Popping the NYU Bubble!

In The Art of Travel, 8. Bubble, Prague by Maria Alejandra

I am actively doing my best to avoid being stuck in the “NYU bubble,” because it is very real and ubiquitous. Going to an NYU study abroad site has its pros and cons, as do most things in life. The application process is relatively easy since all we have to do is write a good essay and maintain a good GPA. You do not have to worry about navigating through a different collegiate system, sending your transcript, figuring out if your credits and financial aid will transfer, etc. Your parents and you will also feel safer knowing that you will not be on your own; and that hopefully, your academics will not be interrupted. There is only one con, at least in my experience, but it is a huge one: you risk being sucked into the NYU bubble. Because your classes are at an NYU campus, and you live at an NYU dorm, you are constantly surrounded by NYU students and staff, save for the very few students from different US colleges who are attending for the semester. Of course there are sites that allow students to take some courses at a local university and live with host families or in apartments, but that is not the case with NYU Prague. A small sense of comfort is helpful with the living transition and to lessen the culture shock but to what degree is some comfort too much comfort?

I did not plan my study abroad with other friends. In fact, I did not know anyone before the program began. There are a lot of younger class students who did come with some or all of their friends to NYU Prague. This to me, not only increases the risk of never being able to escape the “NYU bubble,” it also means you are susceptible to being stuck in your friend group’s bubble, which decreases your chances of meeting other NYU students and locals. I have had the fortune of making two friends who attend Duke and are at an NYU institution just for the semester. I have also tried going to cafés around the city to do work, and with the hopes that I will meet local college students. This has not worked because as I have discussed in a previous post, Czech people are not particularly welcoming. By going out to pubs and the like, I have made some non-NYU friends but they are also foreigners. I try going to NYU sponsored events that take place outside of NYU, again with the hopes of meeting locals, to no avail.

I really do not want to repeat my NYU Paris experience in this regard. Although I did have the chance to live with a host family or live in an apartment, I chose to dorm because as a commuter student, that was my first opportunity to have a dorm experience. I also had the opportunity to take classes at La Sorbonne, but unfortunately the courses that interested me conflicted with my mandatory NYU courses. I did make a friend through a language exchange program but sadly, I lost touch with her shortly after I returned to the states.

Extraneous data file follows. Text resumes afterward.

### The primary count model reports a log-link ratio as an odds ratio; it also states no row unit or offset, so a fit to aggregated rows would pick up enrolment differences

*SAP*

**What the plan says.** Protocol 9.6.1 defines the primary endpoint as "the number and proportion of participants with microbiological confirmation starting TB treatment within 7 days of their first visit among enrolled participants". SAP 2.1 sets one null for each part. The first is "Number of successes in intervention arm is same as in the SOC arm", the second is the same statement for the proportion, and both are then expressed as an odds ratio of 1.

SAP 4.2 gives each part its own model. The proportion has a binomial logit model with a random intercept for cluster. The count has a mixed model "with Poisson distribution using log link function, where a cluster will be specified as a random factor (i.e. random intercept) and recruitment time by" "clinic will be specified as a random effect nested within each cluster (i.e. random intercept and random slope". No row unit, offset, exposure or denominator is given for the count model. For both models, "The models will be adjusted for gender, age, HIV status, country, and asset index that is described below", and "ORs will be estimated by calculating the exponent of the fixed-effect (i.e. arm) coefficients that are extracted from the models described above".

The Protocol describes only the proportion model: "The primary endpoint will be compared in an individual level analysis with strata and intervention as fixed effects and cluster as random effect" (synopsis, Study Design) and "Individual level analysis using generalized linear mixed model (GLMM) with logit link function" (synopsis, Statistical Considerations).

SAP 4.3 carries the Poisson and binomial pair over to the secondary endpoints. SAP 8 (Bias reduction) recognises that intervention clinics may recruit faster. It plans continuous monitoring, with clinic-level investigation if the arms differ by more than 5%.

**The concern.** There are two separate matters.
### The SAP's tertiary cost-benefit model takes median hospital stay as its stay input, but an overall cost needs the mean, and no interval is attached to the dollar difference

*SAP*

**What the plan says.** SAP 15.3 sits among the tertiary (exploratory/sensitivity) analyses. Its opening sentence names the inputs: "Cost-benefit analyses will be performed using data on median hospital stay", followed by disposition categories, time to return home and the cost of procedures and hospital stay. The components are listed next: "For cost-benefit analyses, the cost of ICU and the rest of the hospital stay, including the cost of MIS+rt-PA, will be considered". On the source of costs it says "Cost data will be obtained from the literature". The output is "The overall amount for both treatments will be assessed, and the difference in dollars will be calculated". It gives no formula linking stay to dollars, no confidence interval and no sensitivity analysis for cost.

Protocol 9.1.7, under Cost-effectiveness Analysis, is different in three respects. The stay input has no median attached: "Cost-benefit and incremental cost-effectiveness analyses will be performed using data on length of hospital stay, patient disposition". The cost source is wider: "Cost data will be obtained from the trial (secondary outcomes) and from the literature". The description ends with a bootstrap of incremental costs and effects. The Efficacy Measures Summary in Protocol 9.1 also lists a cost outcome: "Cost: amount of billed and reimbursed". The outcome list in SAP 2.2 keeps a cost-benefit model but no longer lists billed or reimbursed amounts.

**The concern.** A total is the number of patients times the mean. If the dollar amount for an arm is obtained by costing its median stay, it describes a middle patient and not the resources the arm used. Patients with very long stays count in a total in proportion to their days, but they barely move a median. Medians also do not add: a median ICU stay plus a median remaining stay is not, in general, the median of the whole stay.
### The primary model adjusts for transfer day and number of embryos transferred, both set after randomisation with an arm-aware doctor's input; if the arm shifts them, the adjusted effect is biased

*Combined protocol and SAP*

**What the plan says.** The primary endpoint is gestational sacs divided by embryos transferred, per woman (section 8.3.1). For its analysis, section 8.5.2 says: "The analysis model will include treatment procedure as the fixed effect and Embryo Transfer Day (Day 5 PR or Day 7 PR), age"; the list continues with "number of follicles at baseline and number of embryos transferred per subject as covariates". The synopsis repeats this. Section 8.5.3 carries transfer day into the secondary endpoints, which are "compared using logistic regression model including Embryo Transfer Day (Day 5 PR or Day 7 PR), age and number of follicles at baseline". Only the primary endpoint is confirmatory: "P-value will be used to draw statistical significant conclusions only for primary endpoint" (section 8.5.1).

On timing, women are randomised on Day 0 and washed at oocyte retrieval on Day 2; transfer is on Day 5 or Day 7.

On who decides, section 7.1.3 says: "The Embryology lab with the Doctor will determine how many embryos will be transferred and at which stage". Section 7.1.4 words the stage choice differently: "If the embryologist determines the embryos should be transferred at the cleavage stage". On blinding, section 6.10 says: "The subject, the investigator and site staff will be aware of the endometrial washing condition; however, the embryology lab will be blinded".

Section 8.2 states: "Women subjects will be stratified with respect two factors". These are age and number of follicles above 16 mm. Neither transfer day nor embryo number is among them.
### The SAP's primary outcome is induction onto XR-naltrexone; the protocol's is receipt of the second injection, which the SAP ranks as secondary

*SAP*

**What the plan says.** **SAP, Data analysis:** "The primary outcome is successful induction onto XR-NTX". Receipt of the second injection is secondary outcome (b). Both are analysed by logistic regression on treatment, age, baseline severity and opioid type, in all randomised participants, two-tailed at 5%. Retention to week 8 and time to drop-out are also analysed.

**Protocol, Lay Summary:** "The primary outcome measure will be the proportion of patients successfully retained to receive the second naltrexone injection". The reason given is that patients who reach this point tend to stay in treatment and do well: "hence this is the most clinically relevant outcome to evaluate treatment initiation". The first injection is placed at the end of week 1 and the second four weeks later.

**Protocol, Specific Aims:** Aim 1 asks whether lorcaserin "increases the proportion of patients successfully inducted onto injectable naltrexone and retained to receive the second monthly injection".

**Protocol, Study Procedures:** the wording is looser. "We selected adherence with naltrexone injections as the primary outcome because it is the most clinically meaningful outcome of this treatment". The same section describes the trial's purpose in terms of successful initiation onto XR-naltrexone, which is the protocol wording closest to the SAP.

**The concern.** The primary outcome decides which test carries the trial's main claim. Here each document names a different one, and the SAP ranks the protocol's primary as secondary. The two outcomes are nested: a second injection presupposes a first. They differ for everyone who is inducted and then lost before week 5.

Thus, I accepted an internship with Forum 2000, an international human rights conference started by Václav Havel, the Czech Republic’s first president. I decided to have an internship for several reasons: I only have class twice a week and I like to be kept busy, so I wanted to fill up one of my free days with an internship; I wanted to be more involved in Prague and meet locals, and the content of the internship is directly related to my studies at Gallatin. Last week I went into the office for the first time to work on tasks beyond conference reports, and at one point, one of my supervisors sat down to talk to me about Prague and the US. Hearing her perspective about Prague as a Brno native, and about the US, as someone who has never traveled there, was the kind of conversation I craved because it broadened my ow perspectives.

Furthermore, I signed up with a friend to co-teach conversational English through the International Student Club of Prague so that I can meet local and international young adults. So far, I have taught one class, and it was so much fun! It exceeded my expectations. We had ten students in the hour-and-a-half long class. There was one South Korean, one Russian, one Polish, one Japanese, one Spanish, and five Czech students, all of whom had varying levels of English proficiency. We tried to make the class enjoyable and had several activities lined up. During our section on class rules, one student suggested we grab a drink after every class. The class unanimously agreed to the rule, and while I was hesitant about it at first, I am so glad we did it. Hanging out together without the structure and restrictions of the classroom helped everyone become more comfortable with one another and get to know each other a little bit more. My friend and I now know how to better cater the curriculum to their interests. Even more importantly, we all realized that our main objective is to get to know people with different life experiences than our own. I cannot wait for my next class!

Image source

  • Conversational English with Mary & Alejandra! (I’m not pictured because someone had to take the photo): Maria Alejandra